Sense: DVRs Cost US Consumers Approximately $1.84 Billion Annually

Sense’s analysis of DVRs from cable and telco providers in the US shows that they consume nearly as much energy while idle as when the TV is on and their energy saving modes are not effective. For instance, Comcast’s XFinity X1 DVR uses 26 watts when active and 24.5 watts in “energy saving” mode. With more than 84 million US households using STBs from communications providers, consumers are spending an extra $1.84 billion on their annual utility bills collectively due to the inefficient design of DVRs.

The report says that energy consumed by cable DVRs across the country added up to approximately 21 TWh in 2016, translating into 21 million tonnes of CO2 emissions annually. Sense estimates that implementing a true power saving mode with some small changes in cable DVRs could save more than 14 TWh annually and cut US residential energy consumption by 1%, equivalent to eliminating almost five coal-fired power plants running around the clock. And, if the cable industry adopted energy saving techniques developed for mobile phones, at least a ten-times savings would be possible, saving US consumers almost $3 billion annually. Sense CEO Mike Phillips remarked:

“Con1 Mikesumers are being misled by Comcast’s claim that they provide an energy saving mode. Only 1-2 watts has negligible impact on both consumers’ utility bills and the environment”.

The other top pay TV providers — Verizon, DirecTV and Time Warner — take a similar approach to their set-top box energy usage. Cable DVRs typically consume 20-27 watts while in use or idle. By comparison, the PlayStation 4 uses only 8.5 watts in energy saving mode. The iPhone consumes less than 1 watt while on and only 0.05 watts in sleep mode. It would cost less than $2 to implement a power saving mode that could cut energy consumption for each DVR by two-thirds. The pay TV industry could eliminate 14 TWh in energy consumption across its 84.7 million US households by implementing a true power saving mode, avoiding 14 million metric tons of CO2 emissions annually.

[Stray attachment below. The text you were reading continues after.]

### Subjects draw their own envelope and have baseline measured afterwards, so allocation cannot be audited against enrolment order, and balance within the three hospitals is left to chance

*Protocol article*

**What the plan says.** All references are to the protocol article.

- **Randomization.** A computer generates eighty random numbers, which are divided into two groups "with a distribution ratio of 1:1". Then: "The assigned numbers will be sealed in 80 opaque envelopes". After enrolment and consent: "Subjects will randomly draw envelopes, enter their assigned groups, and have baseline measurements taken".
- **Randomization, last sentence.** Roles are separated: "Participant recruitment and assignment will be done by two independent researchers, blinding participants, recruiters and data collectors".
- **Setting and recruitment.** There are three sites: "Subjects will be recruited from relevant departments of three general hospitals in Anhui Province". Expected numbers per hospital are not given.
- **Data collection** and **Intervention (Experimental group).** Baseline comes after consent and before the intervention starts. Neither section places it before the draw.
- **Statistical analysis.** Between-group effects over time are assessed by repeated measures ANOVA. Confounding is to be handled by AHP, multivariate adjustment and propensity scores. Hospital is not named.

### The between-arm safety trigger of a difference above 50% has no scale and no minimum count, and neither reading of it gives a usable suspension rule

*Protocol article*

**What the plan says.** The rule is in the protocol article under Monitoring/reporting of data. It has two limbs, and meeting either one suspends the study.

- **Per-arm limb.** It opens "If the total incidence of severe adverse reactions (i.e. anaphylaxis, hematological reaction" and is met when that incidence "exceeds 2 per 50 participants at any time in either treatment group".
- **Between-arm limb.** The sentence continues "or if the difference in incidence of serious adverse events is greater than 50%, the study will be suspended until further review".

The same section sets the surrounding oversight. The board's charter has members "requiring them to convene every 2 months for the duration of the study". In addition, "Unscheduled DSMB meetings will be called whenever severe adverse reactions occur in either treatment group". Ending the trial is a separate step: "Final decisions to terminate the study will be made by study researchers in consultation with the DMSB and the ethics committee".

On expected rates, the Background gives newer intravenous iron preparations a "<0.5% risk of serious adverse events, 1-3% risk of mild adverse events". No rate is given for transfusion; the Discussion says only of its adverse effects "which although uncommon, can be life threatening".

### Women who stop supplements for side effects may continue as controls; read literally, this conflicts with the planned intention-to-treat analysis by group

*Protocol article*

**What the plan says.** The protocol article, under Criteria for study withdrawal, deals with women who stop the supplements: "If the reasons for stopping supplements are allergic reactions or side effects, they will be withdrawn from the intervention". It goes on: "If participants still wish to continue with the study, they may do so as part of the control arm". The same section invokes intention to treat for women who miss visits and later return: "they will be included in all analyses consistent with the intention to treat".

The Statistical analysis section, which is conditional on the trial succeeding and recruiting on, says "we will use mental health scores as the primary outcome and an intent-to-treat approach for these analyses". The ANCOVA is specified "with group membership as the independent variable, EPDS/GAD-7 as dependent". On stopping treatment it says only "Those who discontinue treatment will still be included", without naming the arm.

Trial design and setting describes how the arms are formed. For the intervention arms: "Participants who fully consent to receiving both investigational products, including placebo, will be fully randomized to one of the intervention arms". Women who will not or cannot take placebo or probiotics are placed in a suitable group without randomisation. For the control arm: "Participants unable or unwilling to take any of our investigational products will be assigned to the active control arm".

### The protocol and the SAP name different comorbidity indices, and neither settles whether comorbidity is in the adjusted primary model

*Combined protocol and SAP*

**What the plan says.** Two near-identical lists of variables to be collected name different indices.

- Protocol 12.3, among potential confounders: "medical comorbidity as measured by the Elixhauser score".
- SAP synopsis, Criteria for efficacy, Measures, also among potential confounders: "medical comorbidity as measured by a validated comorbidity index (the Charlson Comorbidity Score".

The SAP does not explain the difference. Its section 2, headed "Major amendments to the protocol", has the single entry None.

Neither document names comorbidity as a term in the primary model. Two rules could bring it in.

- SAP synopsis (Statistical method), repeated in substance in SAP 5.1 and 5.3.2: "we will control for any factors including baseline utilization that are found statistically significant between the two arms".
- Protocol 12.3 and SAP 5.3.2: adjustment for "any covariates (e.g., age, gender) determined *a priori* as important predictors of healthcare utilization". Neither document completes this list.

If cable providers took a page from mobile phone designers’ playbooks and architected their systems with energy usage in mind, power consumption could be reduced by 90%. This change could reduce overall US residential energy consumption by 1.3%, saving $2.5 billion annually. This is an example of the steps that manufacturers can take to get to the 24-26% CO2 reduction goals set at the 2015 Paris Climate Accords.

In a 2015 report, the Natural Resources Defense Council analysed home idle load and recommended that device manufacturers design their devices to use less than 0.5 watts in low-power mode. They also recommended that devices automatically switch to low-power mode after extended periods of user inactivity, when appropriate. Pay TV providers have reached neither goal in their design of DVRs.

In 2012, the Set-top Box Voluntary Agreement set goals for increased energy efficiency in STBs. The industry has reported annually on energy savings, but the goals can be updated to reflect greater efficiencies that are possible with mobile hardware components.

Phillips also commented:

“Consumers have little control over their choice of cable DVR and most people assume that turning off the TV will lower their energy costs. Meanwhile, cable DVRs are always on, using far more energy than necessary. To add insult to injury, cable providers have been crowing about their energy efficiencies, which lag the rest of the high tech industry by a huge margin. The cable industry needs to step up and implement mobile-tested hardware to significantly lower the energy costs of their DVRs”.

Analyst Comment

We reported last week on savings made by power-saving STBs. (BR) (Report: US STB Energy Efficiency Agreement Saves $3.5 Billion)